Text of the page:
Why, oh why, would a regular user care about an extra half-second on an MP3 transfer? The situations seemed almost too similar to be credible, with a high-performance option striding obstinately forward into a storm of high pricing and low penetration.
Like Apple’s IEEE 1394 protocol of yore, Apple and Intel are selling Thunderbolt primarily as a high-throughput alternative to the USB revolution, a deluxe experience designed for professionals and users on the go – if you simply cannot wait 60 whole seconds for a 25GB movie file, then Thunderbolt — with its 10Gbps of sustained transfer in either direction – may be the port for you.
From a technical perspective, Thunderbolt is two cables capable of bidirectional data transfer in one: a fast PCI Express cable for transferring data and a DisplayPort cable for driving an attached display. This makes it 12 times faster than the latest FireWire protocol, FireWire 800, and 20 times faster than USB 2.0.
The problems for Thunderbolt come in, well, almost every other area. Most troubling is the fact that its speed increase is currently almost entirely theoretical, as most HDD’s and even SSD’s are incapable of spitting out information as fast as Thunderbolt can transfer it. This makes Thunderbolt something of a future-proofing solution, a bet on the idea that as hardware grows and improves, Thunderbolt will remain the ‘one protocol to rule them all’.
One thing that makes this a bit difficult to imagine is Thunderbolt’s relative power-hogging for more passive actions like device charging. For Thunderbolt’s core demographics, the performance-obsessed hardware junkie and the long-suffering media professional, their power supplies are already taxed in the extreme. USB 3.0 has the decisive advantage in charging – 4.5W vs 10W draw – and is in general the more well-rounded cable.
Thunderbolt is a specialized piece of equipment, good at one thing (great at it, even) but inefficient in certain other areas. This makes it difficult to imagine its adoption as a sole I/O solution, a problem that is compounded by its strikingly expensive hardware. Apple has the luxury of charging its customers a fee for helping to cement its technological gambles – at least $50 for a 2-metre Thunderbolt cable and several hundred more for a dock.
Compare this to the USB 3.0 price-point, somewhere around $5 for the same length of cable, and we begin to see the difficulty of selling users on a standard that can’t even reach its own current potential. Most PC users will not pay Apple peripheral prices, and those that will demand an immediate, direct performance upgrade in return.
We can’t blame Thunderbolt too much for its relative expense, however; the solution can have such high transfer speeds because it is an active cable, a minor piece of computer hardware in its own right with a total of six chips at either end. Its raw horsepower opens up a few possible unique applications, particularly the ability to expand a PC with external, high-performance hardware.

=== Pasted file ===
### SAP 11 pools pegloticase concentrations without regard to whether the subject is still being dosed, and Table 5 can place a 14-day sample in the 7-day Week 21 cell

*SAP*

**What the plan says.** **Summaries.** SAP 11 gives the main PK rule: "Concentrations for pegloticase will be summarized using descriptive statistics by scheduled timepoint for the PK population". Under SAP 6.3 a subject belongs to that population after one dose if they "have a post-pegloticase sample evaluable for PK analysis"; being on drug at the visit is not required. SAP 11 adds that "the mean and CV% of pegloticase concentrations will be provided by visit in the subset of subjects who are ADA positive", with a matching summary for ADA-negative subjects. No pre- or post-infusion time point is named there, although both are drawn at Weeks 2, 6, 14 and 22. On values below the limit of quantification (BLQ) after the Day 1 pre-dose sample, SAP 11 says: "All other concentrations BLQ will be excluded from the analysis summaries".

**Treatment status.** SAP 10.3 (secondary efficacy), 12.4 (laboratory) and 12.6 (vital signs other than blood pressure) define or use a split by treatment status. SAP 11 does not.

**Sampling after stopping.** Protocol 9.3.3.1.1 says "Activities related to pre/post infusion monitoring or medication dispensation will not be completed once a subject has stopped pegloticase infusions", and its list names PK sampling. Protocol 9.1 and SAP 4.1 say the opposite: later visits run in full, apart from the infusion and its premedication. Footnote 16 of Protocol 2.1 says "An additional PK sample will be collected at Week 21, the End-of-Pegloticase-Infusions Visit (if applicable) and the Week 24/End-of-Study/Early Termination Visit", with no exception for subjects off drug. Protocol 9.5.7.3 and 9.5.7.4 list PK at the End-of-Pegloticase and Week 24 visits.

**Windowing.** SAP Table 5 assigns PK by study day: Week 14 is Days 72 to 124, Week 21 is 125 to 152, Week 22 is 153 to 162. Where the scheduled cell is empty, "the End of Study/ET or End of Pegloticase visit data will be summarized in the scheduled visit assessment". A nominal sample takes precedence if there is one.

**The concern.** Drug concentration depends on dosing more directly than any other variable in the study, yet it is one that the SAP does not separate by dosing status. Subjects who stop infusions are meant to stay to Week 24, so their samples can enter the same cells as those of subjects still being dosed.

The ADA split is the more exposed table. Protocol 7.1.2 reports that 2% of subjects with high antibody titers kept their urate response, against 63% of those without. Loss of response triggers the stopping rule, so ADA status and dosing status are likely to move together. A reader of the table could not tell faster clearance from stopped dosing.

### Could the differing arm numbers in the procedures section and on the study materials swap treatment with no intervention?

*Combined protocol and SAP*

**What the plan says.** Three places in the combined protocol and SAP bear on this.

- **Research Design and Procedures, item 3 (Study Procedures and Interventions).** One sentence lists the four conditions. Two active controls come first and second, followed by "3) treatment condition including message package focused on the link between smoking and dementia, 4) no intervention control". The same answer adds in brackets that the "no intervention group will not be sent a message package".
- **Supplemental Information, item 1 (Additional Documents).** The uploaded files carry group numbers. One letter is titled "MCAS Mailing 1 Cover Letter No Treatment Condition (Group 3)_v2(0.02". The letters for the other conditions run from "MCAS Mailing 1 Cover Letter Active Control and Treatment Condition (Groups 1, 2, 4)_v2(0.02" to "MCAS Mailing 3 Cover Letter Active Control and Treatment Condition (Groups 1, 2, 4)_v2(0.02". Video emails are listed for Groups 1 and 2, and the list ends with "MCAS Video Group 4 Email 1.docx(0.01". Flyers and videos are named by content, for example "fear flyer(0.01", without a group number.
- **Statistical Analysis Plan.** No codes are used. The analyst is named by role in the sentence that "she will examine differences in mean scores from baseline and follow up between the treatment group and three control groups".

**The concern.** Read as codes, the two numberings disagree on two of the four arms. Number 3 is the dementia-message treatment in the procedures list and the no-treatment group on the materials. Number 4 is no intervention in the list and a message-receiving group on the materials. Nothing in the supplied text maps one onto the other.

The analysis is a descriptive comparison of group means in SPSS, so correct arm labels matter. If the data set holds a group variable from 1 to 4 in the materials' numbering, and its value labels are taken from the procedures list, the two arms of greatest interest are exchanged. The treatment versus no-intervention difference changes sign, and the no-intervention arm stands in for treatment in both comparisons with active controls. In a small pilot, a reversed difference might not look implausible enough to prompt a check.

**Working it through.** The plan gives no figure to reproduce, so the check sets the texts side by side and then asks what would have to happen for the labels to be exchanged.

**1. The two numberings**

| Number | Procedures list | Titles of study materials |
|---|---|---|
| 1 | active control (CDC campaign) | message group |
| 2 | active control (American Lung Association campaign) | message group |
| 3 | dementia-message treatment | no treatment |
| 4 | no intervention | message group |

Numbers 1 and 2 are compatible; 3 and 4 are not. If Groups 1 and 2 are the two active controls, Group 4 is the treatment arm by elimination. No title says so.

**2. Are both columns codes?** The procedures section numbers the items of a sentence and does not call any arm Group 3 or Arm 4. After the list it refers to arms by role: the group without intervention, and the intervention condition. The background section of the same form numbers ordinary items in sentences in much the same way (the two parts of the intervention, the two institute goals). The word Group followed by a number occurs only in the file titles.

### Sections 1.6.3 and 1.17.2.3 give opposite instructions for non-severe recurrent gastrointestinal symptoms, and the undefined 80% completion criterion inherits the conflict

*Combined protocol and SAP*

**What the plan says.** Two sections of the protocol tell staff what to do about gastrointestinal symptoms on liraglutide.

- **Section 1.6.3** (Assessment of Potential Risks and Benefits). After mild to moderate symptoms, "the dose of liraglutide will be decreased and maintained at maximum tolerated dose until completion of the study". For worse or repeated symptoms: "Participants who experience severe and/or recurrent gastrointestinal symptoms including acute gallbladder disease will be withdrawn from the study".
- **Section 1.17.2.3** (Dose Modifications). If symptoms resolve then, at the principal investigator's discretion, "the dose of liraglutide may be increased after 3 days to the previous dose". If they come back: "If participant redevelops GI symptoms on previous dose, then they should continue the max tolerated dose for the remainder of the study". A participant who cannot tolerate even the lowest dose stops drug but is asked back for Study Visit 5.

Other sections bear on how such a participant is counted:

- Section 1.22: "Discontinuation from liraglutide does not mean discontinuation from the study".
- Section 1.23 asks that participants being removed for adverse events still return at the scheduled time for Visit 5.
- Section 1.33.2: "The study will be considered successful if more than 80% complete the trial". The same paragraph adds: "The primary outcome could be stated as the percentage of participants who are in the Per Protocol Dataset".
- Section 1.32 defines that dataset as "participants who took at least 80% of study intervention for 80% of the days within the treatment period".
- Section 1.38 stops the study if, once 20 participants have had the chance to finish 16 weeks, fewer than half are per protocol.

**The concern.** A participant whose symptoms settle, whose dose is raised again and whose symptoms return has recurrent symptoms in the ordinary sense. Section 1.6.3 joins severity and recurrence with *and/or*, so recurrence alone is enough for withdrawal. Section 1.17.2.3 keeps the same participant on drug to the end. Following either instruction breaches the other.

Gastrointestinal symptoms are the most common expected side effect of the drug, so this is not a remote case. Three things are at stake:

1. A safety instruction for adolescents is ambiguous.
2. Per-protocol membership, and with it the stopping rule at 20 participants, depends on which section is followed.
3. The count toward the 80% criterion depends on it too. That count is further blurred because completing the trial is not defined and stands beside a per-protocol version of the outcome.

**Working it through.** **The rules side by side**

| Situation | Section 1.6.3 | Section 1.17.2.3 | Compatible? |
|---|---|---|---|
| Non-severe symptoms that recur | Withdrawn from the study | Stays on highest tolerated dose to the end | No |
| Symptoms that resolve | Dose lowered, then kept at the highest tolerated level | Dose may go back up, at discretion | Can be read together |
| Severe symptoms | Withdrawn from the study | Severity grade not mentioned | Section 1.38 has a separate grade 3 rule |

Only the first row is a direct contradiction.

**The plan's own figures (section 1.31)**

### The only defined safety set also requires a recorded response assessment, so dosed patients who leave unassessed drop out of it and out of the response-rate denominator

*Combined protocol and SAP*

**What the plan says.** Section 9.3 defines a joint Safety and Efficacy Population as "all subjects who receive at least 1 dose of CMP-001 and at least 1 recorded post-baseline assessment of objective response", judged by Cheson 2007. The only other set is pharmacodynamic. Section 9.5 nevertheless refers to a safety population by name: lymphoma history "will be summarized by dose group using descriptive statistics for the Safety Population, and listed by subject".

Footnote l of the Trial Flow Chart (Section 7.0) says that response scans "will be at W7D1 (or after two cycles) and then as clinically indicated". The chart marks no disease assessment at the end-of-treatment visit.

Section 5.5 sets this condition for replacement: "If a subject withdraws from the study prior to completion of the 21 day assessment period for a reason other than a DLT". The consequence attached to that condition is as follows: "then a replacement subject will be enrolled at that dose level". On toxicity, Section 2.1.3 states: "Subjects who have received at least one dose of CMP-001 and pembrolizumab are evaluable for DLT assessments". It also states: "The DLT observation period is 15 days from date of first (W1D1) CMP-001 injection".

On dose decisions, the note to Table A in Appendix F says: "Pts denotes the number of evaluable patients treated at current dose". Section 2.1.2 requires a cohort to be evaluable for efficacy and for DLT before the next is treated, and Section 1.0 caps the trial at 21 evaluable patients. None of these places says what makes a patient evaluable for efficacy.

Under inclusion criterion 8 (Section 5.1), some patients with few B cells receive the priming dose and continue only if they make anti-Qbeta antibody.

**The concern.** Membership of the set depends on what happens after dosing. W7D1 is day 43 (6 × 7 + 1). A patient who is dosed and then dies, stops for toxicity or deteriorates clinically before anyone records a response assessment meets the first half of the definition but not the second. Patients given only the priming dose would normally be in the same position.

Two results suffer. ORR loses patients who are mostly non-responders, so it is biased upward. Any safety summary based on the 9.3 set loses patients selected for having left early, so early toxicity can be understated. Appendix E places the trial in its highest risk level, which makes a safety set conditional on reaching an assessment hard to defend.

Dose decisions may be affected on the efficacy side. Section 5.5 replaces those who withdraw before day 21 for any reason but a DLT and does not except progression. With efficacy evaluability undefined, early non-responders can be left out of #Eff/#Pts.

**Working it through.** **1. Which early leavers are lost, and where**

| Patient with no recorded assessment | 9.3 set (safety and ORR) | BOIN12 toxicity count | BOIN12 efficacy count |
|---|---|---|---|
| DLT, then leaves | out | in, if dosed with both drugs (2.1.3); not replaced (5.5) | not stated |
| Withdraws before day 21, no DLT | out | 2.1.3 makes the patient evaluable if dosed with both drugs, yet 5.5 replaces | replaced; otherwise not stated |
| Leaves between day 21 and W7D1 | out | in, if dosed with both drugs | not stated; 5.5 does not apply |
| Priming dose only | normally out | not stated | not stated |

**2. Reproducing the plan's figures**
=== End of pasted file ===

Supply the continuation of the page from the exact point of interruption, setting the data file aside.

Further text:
With a connection as fast as the Thunderbolt, we see proposed innovations like newer and faster external graphics cards for laptops – use it as a netbook while you’re out, then plug it in at home for a beastly gaming rig. That’s ultimately the pipe dream of Thunderbolt, to turn the port into a generalized dock that surpasses even the ubiquity of USB, and which could amalgamate multiple device signals through a single cable. The marketing that surrounds the cable seems almost to imply a plan to use Thunderbolt in the construction of modular computers, put together in various ways to suit the needs of the moment.
Unfortunately, that seems unlikely. FireWire works as a cautionary tale for Apple’s royalty-centric pricing scheme, but with Thunderbolt developed primarily by Intel, we might expect to see it go down a different road. Where FireWire was kept arbitrarily and unnecessarily expensive, Thunderbolt must contend with very real price barriers in manufacturing.
As a result, mass-market brands like Dell and Hewlett-Packard are taking the safer USB route for now, and it falls to OEMs like Asus to bring the technology into the home. Their initial Thunderbolt offerings have been I/O chimeras featuring both Thunderbolt and USB 3.0 ports, leaving peripheral makers with no Thunderbolt-only customers, and thus a natural incentive to err on the side of USB. Until our demands on peripherals start to edge beyond USB 3.0’s working range, there is little reason for them to limit market size (and increase price) by going for Thunderbolt.
USB 3.0 and Thunderbolt can co-exist. In fact, they must co-exist, from Thunderbolt’s perspective. Thunderbolt needs to lower its price-point to sneak into computer cases around the world, become as ubiquitous among overclockers as USB is in general, and then pray that our peripheral needs progress so as to make Thunderbolt more than just a slightly quicker transfer cable. With speed and latency better than even internal cables, there is a foreseeable future in which Thunderbolt explodes our towers into discreet, modular units.
Given how the fight is progressing in these very early stages, however, it just doesn’t seem all that likely right now.
With files from Sam Reynolds